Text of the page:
Defined Benefit Pension Options

If you have a Defined Benefit Pension - often called a Final Salary Pension, you may be offered the option to transfer it into a Defined Contribution Pension.

In 2015, the pension legislation changed which offered much more flexibility with how pensions could be taken.

A Defined Benefit (DB) pension is a particular type of workplace pension where it provides you with a guaranteed annual income for life, based on your final or average salary.

A Defined Contrbribution (DC) pension is different in that it builds up a pension pot over time. You and/or your employer will pay into this type of pension.  The pension you receive when you retire depends on how much you and your employer pay in, the growth of the pot, how long you save and how you decide to take the income (which often depends on interest rates at the time).

A DB pension offers a guaranteed retirement income for the rest of your life but it is not as flexible as a DC pension. You cannot vary the income you take from it, nor draw out larger lump sums (apart from the tax-free lump sum offered by some final salary schemes). Also, this kind of pension cannot be inherited by your beneficiaries.

What is a Transfer Value - This is the size of the pension pot you would receive in exchange for giving up your DB pension. Some providers will offer generous transfer values and, on face value, this can look very attractive. The choice you face is essentially this: having more money available to spend when you want to, versus having a guaranteed income for the rest of your life. We don't usually know how long we are going to live so you could face running out of money if you give up your DB pension.

It is very important that you understand that once you transfer your pension, you will not be able to transfer back. All the risks will be explained to you and you must take your time to do your sums and to assess your options. Remember, an experienced pension transfer specialist will be able to offer valuable advice.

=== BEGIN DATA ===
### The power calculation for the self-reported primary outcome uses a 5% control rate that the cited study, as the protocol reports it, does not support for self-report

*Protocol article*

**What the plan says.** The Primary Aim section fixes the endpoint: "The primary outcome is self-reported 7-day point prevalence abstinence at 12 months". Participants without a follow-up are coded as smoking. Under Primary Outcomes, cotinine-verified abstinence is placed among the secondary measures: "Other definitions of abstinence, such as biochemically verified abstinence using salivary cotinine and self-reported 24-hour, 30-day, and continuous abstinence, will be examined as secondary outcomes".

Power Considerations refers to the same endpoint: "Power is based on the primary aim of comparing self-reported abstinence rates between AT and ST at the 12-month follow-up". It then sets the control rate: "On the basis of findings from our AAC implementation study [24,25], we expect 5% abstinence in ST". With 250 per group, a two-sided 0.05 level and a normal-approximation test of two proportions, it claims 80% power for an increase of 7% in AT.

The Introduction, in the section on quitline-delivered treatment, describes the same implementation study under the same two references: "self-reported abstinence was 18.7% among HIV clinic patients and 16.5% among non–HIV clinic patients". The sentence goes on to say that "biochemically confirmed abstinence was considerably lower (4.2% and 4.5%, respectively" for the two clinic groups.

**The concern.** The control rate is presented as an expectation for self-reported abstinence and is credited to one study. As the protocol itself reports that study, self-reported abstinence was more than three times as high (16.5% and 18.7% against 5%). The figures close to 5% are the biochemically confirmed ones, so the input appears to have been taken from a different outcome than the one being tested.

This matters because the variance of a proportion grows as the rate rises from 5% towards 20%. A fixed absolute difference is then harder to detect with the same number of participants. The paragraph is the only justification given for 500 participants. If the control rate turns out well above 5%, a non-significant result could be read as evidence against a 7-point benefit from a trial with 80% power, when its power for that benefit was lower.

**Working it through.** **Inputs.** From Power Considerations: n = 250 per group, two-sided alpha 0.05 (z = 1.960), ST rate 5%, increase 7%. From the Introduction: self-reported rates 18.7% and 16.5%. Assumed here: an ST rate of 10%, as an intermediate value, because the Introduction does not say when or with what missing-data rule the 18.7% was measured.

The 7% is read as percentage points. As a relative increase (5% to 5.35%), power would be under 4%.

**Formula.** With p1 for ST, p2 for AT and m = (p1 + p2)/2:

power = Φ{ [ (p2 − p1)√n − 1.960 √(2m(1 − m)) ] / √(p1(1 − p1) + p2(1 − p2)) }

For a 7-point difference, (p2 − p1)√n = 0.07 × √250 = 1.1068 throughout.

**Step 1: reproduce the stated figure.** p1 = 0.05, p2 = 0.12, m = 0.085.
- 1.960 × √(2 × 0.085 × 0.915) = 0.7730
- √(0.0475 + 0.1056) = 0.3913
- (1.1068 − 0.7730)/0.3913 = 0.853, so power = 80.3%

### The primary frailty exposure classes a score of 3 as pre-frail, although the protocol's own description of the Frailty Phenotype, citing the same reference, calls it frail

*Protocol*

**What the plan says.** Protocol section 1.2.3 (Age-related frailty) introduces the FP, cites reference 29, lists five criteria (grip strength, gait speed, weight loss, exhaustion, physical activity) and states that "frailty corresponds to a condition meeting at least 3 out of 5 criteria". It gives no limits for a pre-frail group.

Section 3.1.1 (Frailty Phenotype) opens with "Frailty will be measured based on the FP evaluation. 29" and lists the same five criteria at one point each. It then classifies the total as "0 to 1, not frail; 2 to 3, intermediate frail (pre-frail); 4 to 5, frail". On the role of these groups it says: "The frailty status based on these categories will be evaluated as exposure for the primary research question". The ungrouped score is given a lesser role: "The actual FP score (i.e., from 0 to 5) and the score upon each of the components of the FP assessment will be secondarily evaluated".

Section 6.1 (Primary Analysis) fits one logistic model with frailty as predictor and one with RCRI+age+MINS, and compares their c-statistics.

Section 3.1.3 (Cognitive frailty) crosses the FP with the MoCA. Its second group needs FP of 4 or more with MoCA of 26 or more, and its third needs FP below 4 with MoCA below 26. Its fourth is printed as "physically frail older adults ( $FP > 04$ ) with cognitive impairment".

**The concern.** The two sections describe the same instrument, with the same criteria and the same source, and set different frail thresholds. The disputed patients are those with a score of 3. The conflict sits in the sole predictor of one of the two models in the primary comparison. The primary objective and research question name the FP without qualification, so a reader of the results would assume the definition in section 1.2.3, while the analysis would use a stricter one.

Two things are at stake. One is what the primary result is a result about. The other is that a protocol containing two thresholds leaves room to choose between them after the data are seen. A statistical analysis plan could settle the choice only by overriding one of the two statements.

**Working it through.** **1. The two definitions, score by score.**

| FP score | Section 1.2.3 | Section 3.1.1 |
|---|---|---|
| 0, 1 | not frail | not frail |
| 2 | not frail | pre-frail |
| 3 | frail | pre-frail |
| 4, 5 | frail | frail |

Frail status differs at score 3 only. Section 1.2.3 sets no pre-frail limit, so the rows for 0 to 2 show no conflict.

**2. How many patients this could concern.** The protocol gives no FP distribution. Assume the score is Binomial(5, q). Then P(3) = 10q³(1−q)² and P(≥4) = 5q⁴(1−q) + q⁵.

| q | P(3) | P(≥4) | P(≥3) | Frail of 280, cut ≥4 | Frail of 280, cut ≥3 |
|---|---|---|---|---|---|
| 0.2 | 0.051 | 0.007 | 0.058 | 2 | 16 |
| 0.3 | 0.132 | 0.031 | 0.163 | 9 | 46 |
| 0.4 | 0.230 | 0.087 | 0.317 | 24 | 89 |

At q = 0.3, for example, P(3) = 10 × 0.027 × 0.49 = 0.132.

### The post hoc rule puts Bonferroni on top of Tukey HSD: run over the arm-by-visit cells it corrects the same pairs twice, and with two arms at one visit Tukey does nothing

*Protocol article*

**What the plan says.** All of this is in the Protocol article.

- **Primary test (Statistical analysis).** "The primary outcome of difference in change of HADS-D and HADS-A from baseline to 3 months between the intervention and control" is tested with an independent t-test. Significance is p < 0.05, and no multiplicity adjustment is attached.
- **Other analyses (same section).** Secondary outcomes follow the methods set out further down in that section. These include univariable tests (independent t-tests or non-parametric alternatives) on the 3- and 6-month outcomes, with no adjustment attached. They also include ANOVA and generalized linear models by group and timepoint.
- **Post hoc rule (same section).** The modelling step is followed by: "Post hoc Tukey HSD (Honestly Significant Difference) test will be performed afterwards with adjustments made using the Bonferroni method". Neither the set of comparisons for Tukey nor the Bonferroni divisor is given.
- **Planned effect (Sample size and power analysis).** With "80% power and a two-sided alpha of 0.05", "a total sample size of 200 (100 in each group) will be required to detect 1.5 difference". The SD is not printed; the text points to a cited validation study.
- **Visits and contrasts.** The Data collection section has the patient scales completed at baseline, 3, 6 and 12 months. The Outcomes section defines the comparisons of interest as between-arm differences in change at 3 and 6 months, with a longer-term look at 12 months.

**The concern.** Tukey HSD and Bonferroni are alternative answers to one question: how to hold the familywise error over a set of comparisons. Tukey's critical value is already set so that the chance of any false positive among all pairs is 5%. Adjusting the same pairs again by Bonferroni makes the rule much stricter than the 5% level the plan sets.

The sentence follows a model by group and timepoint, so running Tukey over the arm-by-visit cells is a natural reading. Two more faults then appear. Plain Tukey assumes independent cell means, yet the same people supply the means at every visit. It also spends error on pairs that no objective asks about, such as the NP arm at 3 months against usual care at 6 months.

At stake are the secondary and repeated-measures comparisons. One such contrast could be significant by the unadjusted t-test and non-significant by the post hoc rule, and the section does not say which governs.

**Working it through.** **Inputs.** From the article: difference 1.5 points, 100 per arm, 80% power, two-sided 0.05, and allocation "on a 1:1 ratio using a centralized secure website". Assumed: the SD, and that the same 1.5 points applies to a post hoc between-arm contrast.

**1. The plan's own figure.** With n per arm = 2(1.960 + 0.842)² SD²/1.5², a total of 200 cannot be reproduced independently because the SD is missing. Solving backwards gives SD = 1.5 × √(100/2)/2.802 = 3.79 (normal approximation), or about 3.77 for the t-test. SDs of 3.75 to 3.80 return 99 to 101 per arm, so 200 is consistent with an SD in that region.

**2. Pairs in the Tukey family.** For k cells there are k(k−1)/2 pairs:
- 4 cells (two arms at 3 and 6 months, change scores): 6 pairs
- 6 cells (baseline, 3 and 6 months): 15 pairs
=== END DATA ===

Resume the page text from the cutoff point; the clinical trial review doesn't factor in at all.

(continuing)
It isn't an easy decision. If you transfer your DB pension there is a risk that your pension will one day run out, or you will not achieve as high an income as you would have received from the original scheme. If you don't transfer it, you will not be able to take advantage of flexibility of income and the ability to leave the capital value remaining at your death to your beneficiaries.

Having money to spend now may be very appealing, especially if there is a pressing demand for it. If your pension’s transfer value is over £30,000, however, the law requires you to seek financial advice from a pension transfer specialist before the transfer can be made. Some providers even insist that you get advice on smaller transfer values. This is to protect themselves if you later feel that you have made the wrong decision.

Taking advice from a pension transfer specialist helps you to weigh up your long-term needs against your short-term plans. Which may reveal benefits of your pension that you haven’t considered.

What happens next - If you have a Defined Benefit Pension and you are wondering whether it would be sensible to transfer it, then please contact us to arrange an appointment. At that meeting, our pension specialist will carry out a factfind to find out more about you, your family, your attitude to risk and your aspirations for your family. We will obtain an up to date transfer value and compile a report to discuss with you along with a recommendation. The costs of this work will be discussed with you at the preliminary meeting.

 

 

Pension Specialists

Stuart-Brewer-Pensions

Stuart Brewer - Pension Specialist in Barnstaple - Make an Enquiry

 

Mike Rogers - Pension Specialist in Taunton - Make an Enquiry